Gavin’s work promotes the notion of stepping back to see things. He points out that we should notice the people that shape our lives more. We should notice the rise of the digital – and the implications this has on our society and lives.
Gavin Rain was born in Cape Town on 23 March 1971. He studied Art and Neuropsychology at the University of Cape Town in the 80s and 90s. Rain has been painting his whole life, but started with pointillism around 2003, is influenced by Seurat, Russian avant-garde artist of the 1900s, and many architects. Earlier in his life, he planned to study architecture, to try and combine his two interests: art and mathematics.
In 2011, Rain participated in the 54th Venice Biennale in the Republic of Costa Rica pavilion with an original portrait of Nobel Peace Prize winner Aung San Suu Kyi. In 2013, he presented in the Republic of Bangladesh pavilion with a work entitled ‘Lena.’
Rain’s objective is to broaden people’s visual and cognitive horizons by showing them the fantastic and impossible. By combining his origins, his studies, aptitudes and personal talent, Rain has invented an art that is both unique and participative so that all who look at one of his paintings can perceive the convergence of two opposing pictorial styles: the abstracted concentric circles that thicken into dense and imperfect dots in relief, and the figurative aspect of the image that is defined by the sum of these same dots as the viewer takes a few steps back.
It is precisely in this backing-off that the artist’s intended message lies: in order to acquire the awareness of something that is concealed yet right in front of your eyes or hidden in plain sight, you must distance yourself by moving backward. His art is a clear invitation to ‘back off’, to create some distance in life as well, because as Gestalt psychology sustains, the whole is greater than the sum of the parts. We must view the big picture, the whole, without worrying about isolated events or individual points of view.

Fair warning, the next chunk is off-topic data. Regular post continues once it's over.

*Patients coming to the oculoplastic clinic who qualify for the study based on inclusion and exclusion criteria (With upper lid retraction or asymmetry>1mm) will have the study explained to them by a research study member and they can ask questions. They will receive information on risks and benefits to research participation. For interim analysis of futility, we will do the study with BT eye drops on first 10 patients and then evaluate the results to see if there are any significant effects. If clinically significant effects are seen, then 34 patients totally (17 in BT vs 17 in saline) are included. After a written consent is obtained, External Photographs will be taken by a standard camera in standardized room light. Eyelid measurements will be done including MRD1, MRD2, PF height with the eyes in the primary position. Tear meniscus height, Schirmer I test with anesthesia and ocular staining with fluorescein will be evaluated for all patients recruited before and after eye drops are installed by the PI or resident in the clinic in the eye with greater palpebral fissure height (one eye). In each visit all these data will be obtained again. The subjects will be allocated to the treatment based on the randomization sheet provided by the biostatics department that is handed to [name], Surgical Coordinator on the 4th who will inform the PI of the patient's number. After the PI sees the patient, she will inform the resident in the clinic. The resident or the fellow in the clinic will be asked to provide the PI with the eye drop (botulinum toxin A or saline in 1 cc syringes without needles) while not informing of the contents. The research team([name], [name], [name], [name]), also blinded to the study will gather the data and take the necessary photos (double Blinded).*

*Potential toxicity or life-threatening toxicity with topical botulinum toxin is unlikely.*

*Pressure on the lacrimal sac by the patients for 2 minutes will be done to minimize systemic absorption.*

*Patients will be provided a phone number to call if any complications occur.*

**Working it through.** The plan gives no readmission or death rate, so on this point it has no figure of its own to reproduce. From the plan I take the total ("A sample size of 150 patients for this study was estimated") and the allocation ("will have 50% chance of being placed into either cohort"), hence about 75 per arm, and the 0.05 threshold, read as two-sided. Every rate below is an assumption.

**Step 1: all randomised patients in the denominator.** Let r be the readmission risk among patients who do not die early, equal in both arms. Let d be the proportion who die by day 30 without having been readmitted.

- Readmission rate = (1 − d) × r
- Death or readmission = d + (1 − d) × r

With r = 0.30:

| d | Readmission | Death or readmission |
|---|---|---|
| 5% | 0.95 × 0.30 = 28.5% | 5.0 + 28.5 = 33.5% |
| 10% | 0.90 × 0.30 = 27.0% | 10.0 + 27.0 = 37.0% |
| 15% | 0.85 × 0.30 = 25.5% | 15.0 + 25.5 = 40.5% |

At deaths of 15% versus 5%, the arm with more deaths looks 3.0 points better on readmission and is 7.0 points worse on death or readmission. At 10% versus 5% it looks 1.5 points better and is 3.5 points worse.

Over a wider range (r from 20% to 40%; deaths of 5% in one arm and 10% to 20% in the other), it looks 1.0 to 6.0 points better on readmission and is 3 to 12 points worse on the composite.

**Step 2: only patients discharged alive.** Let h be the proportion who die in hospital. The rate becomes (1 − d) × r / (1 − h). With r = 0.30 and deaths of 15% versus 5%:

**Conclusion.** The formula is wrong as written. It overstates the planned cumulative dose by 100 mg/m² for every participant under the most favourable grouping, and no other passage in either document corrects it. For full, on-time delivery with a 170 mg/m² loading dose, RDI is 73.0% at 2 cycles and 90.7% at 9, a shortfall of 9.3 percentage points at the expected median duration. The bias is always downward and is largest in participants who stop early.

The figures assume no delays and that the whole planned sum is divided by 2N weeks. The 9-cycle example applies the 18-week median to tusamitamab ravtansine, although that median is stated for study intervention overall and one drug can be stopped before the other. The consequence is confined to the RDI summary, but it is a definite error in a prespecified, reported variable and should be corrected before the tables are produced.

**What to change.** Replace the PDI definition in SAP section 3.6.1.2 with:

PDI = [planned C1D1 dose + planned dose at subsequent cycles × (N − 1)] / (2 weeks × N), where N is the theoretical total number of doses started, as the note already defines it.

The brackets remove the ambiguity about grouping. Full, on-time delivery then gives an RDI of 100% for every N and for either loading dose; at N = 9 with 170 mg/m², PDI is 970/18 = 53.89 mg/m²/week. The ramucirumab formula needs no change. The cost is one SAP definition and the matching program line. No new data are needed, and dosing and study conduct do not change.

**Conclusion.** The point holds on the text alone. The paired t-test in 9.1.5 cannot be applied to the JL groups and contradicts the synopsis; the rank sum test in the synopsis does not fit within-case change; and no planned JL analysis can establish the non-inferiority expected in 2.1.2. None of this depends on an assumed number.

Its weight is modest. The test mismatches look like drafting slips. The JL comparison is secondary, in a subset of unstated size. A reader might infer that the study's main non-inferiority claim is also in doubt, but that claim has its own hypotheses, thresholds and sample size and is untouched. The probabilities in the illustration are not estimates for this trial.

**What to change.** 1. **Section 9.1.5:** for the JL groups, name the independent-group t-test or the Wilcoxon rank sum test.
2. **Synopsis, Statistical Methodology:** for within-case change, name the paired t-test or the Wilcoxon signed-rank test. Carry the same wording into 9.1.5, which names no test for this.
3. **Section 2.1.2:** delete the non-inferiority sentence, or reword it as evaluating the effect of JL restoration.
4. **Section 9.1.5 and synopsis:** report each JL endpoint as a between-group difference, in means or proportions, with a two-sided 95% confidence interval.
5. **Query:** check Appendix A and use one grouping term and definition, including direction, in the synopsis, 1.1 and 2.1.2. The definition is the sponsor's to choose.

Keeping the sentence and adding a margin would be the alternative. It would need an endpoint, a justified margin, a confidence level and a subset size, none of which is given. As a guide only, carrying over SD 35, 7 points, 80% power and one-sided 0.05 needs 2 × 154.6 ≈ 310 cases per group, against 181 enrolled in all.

Up close, Rain’s paintings consist of small concentric dots painted in different colors of acrylic paint. From a distance, your eye puts these colors together into one. The further the viewer steps back, the more apparent the portrait becomes.
He starts his paintings by making a sketch of the portrait he wants to paint. To decide the place of the dots on the canvas, he uses a grid made of strings or projection. The grid takes about ten hours to make but is more accurate than projection, so Rain still uses both techniques. Then he picks the colors for the final dots. He starts by deciding the last color that he wants a dot to be and starts working backward. Rain has a list of 14,000 different dots that he has made. Out of this list, he picks the combination that creates the color he wants. Another essential part of the technique is changing each dot size. The white canvas means that the smaller the dot, the more white background around it. So the bigger the dots, the darker an area gets and the smaller the dots, the lighter the area becomes. This, combined with the distant final color each dot makes is how the image is created. However, the colors of separate dots will merge together into a new color as well. So, it’s not just each dot but also a combination of dots that make the color.